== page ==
Communications. — The commercial relations of South America with the outside world are maintained by a large number of regular and well-equipped lines of steamers running between its ports and European ports. There is also a large freight business done by steamers sailing at irregular periods, and by sailing vessels. Con- nexions with the interior of the continent were for a long time con- fined to navigation along the principal streams and to tedious overland travel on horseback along almost impassable trails. Since 1858, however, when the first 30-m. section of the Dom Pedro II railway from Rio de Janeiro to Queimados was opened, railways have extended far inland and even across the Andes. The boring of the tunnel completing railway connexion between Buenos Aires and Valparaiso was completed in November 1909. Railway building has been especially active in Brazil and in the Argentine Republic. From Rio de Janeiro and Sao Paulo lines now penetrate the highlands of Minas Geraes, while from Buenos Aires they cover the most productive portions of the Argentine Republic, and bring some portions of the interiors of these countries into close communi- cation with all parts of the world. In the meanwhile river and coastwise navigation has greatly developed.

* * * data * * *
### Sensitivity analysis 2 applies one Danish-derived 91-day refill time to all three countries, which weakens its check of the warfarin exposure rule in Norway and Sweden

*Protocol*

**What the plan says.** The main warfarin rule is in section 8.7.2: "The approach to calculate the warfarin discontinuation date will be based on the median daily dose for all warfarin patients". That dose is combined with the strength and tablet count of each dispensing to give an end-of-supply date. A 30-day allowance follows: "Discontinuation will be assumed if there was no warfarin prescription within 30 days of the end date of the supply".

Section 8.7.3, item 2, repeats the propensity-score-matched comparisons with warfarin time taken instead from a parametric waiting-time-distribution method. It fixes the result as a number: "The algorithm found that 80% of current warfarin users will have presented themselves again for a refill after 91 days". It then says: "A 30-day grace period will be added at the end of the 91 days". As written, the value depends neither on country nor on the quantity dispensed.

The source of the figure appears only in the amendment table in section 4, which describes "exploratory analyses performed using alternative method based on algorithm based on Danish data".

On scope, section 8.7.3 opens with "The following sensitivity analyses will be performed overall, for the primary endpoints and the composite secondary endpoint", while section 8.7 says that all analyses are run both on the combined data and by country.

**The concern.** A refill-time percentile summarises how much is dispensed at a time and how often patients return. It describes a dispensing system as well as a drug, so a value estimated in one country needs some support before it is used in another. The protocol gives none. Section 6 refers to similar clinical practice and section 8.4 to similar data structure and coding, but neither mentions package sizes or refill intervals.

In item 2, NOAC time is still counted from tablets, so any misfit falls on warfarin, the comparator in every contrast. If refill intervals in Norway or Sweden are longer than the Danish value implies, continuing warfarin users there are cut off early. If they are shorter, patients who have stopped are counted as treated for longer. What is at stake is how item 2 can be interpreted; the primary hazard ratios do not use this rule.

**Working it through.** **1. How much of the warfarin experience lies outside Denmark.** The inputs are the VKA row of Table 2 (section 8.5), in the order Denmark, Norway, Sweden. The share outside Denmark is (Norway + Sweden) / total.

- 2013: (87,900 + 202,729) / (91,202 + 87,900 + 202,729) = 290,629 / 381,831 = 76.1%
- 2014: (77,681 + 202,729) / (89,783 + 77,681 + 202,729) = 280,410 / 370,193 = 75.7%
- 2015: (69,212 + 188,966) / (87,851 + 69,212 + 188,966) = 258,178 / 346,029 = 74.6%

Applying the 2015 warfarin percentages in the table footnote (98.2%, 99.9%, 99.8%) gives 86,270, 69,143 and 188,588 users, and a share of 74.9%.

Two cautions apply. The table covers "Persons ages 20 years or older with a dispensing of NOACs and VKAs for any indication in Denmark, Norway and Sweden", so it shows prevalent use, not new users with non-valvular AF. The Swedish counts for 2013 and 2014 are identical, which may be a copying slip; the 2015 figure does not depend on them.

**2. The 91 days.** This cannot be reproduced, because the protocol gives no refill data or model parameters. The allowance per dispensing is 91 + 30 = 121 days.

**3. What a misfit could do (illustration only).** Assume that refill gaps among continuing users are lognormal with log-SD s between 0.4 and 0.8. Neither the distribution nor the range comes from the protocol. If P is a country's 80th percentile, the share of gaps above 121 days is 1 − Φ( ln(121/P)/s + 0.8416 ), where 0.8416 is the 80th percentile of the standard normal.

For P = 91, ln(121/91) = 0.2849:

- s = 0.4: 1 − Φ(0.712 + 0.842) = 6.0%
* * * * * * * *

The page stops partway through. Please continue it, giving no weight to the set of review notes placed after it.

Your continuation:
The railway mileage of the various countries was approximately as follows in 1906: —

Miles of Railway.

Argentine Republic 11,460

Bolivia 700

Brazil 10,408

Chile 2,800

Colombia . Ecuador . Paraguay . Peru . Uruguay . Venezuela

Miles of Railway.



156 1,146 1,210 529